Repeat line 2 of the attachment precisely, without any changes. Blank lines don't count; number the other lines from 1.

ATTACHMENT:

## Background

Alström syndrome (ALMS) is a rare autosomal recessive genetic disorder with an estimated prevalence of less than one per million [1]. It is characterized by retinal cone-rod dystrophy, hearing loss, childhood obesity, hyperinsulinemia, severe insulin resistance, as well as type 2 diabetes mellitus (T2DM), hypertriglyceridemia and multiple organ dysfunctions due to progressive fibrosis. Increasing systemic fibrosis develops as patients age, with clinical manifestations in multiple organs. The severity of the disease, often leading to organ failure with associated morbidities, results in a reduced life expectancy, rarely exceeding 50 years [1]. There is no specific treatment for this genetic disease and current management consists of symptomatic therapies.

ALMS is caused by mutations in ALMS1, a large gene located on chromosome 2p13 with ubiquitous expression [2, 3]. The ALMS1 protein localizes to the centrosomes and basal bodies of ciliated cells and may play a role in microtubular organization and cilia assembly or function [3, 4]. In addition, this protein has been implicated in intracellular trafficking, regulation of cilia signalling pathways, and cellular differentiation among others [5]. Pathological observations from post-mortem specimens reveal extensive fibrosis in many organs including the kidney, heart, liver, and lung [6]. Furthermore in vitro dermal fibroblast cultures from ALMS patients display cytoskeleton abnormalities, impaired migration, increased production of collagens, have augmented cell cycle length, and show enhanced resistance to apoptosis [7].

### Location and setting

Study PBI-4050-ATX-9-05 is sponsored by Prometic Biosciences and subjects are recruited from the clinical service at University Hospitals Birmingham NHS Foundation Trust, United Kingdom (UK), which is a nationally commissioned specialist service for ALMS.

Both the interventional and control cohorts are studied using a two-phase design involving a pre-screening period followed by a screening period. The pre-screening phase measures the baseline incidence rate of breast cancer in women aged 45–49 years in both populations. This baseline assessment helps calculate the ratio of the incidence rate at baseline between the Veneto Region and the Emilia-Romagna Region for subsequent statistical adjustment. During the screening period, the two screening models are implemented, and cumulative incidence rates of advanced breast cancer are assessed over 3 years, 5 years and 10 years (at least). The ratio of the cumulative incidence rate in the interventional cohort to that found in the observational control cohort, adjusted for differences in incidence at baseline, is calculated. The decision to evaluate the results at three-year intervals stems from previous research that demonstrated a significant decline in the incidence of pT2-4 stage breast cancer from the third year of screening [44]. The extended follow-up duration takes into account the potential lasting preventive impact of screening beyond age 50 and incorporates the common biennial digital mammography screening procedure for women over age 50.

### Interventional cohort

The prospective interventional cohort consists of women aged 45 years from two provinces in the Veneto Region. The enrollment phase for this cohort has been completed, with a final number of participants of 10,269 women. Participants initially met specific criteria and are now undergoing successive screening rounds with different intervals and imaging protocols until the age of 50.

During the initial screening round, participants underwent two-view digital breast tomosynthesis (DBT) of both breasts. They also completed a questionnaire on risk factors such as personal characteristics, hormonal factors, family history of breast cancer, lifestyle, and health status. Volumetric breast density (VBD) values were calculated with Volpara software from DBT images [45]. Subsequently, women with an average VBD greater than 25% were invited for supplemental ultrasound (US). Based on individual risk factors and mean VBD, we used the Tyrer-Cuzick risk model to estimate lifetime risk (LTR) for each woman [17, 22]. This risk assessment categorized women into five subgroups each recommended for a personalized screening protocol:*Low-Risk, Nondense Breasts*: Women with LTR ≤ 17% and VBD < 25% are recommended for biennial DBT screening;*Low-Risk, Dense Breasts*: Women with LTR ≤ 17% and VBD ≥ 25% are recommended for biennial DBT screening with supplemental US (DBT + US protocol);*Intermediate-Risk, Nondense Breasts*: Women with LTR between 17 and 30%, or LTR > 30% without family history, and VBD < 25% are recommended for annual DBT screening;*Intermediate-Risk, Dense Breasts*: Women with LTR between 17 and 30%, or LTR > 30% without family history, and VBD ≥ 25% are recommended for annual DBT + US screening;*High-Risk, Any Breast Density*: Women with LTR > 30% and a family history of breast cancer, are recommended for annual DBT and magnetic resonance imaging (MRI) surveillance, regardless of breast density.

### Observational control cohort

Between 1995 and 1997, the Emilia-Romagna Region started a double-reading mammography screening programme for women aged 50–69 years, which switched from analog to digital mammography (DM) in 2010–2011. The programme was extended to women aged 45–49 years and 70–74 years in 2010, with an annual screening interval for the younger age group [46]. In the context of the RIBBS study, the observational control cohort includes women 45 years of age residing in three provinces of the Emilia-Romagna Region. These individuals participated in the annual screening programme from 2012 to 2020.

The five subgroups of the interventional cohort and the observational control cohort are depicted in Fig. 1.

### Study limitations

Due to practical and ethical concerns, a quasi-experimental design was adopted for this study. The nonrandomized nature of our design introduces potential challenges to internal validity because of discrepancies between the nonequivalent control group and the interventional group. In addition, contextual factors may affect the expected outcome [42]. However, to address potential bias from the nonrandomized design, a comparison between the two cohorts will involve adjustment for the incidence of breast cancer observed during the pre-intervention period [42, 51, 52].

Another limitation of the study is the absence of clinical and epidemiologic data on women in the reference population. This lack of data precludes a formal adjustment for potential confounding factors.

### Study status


Alström syndrome (ALMS) is a rare autosomal recessive genetic disorder with an estimated prevalence of less than one per million [1]. It is characterized by retinal cone-rod dystrophy, hearing loss, childhood obesity, hyperinsulinemia, severe insulin resistance, as well as type 2 diabetes mellitus (T2DM), hypertriglyceridemia and multiple organ dysfunctions due to progressive fibrosis. Increasing systemic fibrosis develops as patients age, with clinical manifestations in multiple organs. The severity of the disease, often leading to organ failure with associated morbidities, results in a reduced life expectancy, rarely exceeding 50 years [1]. There is no specific treatment for this genetic disease and current management consists of symptomatic therapies.